Of course there are some patients who won’t wear their glasses, even though objectively they must be making a difference – sometimes they are unable to adjust to the feel of the frame on their face. Contact lenses are not usually an option and surgery, which would typically require a general anaesthetic, can be traumatic for the patient and carer, and a challenge for the surgeon. However assumptions should never be made, and a patient’s disability alone should never be a reason to avoid ophthalmology referral. Disability can however, influence when and who these referrals are made to; for example some patients will be more comfortable in a smaller private practice, while some have ongoing general health care provided at a major public hospital and ophthalmology is best provided in that familiar space.

COMMUNICATION

It’s easy to assume there is a cognitive component to a physical disability, such as a spinal injury or cerebral palsy for example, but of course this isn’t typically the case.

While it may be appropriate to use simple language and express easy concepts to a person with cognitive disability, the same techniques used for a person who is cognitively aware are destined to offend and upset. Whether a person has a physical or cognitive disability, discussions are held within the triangle of patient, family/ carer and service provider. “I never talk over the patient or pretend they’re not there,” Ms Chong said.

“Whether the patient has a physical or cognitive disability, even if they require a carer in the room, I make sure to direct my conversation to the patient. If they have a cognitive disability, I take care to keep the language simple and clear,” she added.

MANAGING SEVERE DISABILITY

One in five (22%) Australians who are living with disabilities have a mental or behavioural disorder as their main disabling condition, and 6.3% of this group have intellectual or developmental disorders.1

Depending on their degree of disability, a person may live with family, in a share home with full time care, or independently with formalised visiting supervision.

Indeed, it is estimated that 39% of people with disability live in households that receive assistance from formal commercial or government service providers. Around 6,000 people aged under 65 live in permanent residential aged care due to their disability.1

Dr Josephine Li is the Manager of Community Eye Care Services at the ACO, leading a team of optometrists who visit share homes, aged-care facilities and homeless communities. She started her outreach work in 2008 and like Mae Chong, had been working in paediatrics.

When you get it right, it can be very obvious – the next time you see them the patient is wearing their glasses, their family reports they never take them off and they are distressed when they are removed…

“The people with disabilities I visit are those who can’t talk or have difficulty telling me what they really feel. It’s stimulating to work out what they need and a lot of this is done by observation and talking to the carers about what that person most enjoys doing, what they would like to do, or perhaps what they’re beginning to have difficulty doing.”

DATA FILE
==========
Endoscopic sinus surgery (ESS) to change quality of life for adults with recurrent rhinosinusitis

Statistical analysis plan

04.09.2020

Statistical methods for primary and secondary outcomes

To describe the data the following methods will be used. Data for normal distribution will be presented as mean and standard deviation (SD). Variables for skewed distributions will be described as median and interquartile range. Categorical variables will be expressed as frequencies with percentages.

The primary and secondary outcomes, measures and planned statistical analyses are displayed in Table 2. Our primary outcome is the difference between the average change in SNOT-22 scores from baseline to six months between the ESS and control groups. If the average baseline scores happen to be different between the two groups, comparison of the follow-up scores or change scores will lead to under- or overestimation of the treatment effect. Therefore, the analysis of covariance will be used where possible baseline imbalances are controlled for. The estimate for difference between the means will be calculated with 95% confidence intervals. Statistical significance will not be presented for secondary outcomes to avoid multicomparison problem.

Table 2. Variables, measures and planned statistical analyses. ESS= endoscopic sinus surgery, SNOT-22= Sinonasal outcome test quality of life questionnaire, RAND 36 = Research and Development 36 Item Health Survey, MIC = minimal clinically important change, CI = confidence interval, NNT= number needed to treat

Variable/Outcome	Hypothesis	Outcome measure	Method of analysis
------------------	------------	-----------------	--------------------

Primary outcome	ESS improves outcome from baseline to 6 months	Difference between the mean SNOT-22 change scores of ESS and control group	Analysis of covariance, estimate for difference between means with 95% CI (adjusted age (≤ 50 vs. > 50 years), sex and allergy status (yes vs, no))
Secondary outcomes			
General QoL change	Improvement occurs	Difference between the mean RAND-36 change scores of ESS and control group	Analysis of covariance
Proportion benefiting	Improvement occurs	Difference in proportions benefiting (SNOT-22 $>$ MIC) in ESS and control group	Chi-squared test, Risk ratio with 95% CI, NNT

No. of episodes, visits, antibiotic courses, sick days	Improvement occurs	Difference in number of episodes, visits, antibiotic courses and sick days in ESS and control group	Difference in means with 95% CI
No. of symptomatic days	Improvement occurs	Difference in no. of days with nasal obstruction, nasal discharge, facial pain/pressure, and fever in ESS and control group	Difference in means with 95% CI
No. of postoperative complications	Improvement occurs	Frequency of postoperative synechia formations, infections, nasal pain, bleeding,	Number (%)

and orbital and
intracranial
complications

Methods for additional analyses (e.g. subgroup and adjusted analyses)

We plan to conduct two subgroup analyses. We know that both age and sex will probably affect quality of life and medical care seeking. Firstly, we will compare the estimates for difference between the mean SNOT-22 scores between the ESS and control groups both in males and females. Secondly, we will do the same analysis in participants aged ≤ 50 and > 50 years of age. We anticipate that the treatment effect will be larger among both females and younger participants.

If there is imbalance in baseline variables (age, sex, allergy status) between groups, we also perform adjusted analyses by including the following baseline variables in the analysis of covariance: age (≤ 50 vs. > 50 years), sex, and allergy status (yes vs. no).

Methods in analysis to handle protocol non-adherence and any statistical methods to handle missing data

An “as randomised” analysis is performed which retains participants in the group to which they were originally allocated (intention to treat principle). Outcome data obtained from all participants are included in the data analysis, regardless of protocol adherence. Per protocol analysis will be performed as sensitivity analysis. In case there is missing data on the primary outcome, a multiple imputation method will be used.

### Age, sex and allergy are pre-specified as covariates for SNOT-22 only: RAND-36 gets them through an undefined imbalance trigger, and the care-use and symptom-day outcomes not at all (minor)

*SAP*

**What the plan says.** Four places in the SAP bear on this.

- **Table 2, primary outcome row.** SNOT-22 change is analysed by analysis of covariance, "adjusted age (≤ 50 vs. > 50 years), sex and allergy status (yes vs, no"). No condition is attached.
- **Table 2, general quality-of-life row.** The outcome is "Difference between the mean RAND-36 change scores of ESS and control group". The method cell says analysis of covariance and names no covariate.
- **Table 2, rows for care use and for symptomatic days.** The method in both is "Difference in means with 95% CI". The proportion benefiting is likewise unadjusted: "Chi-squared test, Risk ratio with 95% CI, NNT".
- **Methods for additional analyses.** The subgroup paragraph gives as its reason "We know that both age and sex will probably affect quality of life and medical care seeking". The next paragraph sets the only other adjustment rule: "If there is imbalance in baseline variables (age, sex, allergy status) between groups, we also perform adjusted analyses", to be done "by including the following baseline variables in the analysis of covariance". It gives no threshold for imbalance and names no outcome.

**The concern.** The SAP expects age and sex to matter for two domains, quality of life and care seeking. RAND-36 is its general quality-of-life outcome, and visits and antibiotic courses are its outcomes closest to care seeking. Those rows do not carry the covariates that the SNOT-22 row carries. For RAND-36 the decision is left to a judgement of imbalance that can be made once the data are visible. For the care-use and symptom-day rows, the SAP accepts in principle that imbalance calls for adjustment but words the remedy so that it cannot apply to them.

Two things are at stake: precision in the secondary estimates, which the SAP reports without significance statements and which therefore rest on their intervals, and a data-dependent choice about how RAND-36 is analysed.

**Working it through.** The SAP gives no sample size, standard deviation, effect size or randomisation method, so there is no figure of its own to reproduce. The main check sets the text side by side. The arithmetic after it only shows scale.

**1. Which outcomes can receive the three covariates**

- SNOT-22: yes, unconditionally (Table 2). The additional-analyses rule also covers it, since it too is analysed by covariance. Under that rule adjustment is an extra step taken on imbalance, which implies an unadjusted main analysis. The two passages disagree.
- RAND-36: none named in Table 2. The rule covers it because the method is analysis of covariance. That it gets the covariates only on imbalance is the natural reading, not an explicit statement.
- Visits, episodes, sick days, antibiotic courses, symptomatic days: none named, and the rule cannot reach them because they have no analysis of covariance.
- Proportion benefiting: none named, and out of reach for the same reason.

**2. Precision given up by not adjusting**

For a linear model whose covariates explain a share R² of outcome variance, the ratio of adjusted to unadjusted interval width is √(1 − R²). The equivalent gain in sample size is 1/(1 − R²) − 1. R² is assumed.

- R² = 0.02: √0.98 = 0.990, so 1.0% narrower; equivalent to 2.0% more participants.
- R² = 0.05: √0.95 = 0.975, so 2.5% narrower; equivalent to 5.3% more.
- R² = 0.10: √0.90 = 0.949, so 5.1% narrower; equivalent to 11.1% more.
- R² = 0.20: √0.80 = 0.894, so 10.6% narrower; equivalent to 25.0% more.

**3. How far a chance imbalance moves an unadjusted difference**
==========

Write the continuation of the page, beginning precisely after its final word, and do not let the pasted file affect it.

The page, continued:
Armed with this information, Dr Li is able to determine whether the barrier to achieving their goal is vision-related, requiring vision correction (if tolerated), or perhaps a motor skill problem that a change in the environment will resolve. On a typical working day, Dr Li might visit two community residential units, each of which typically house five people. Or she may attend a nursing home where up to 30 people could be examined in one visit, working with another colleague from the ACO. The work can be demanding but also very rewarding.

On arrival at a home or facility, Dr Li always speaks to the carer first to ascertain the mood of each person she will see and any trigger words or actions that may upset or stress them.

“The questions we ask a carer are quite different to the questions we’d ask a patient with normal IQ. For example, we’d ask whether the patient sits really close to the TV or really far away; do they recognise faces; are they missing food on one side of the plate when they look at their food; are their eyes sticky when they wake up; and do they rub their eyes or poke their eyes – the answers to these questions provide valuable clues as to how we can meet the patient’s needs.

“The examination itself can be quite challenging, depending on the level of intellectual and/or physical disability.

“The carer will always introduce me and explain that I’m there to look into their eyes. We take time with each person, making them feel comfortable and ask permission to do everything. For instance, I’ll ask whether it’s OK for me to shine a light into their eye, and if I sense any reluctance, I will shine it elsewhere first. This is particularly important for a person with morbid disability, because you can’t risk upsetting them.

“Once we’ve done some objective testing, we’ll put dilation drops in to prepare for a dilated ocular fundus exam, then send them off to do the things they normally do around the house. That lets us observe them – how they walk around the house, whether they bump into things, whether they are able to manage eating a meal independently, etc.”

Whether the patient has a physical or cognitive disability, even if they require a carer in the room, I make sure to direct my conversation to the patient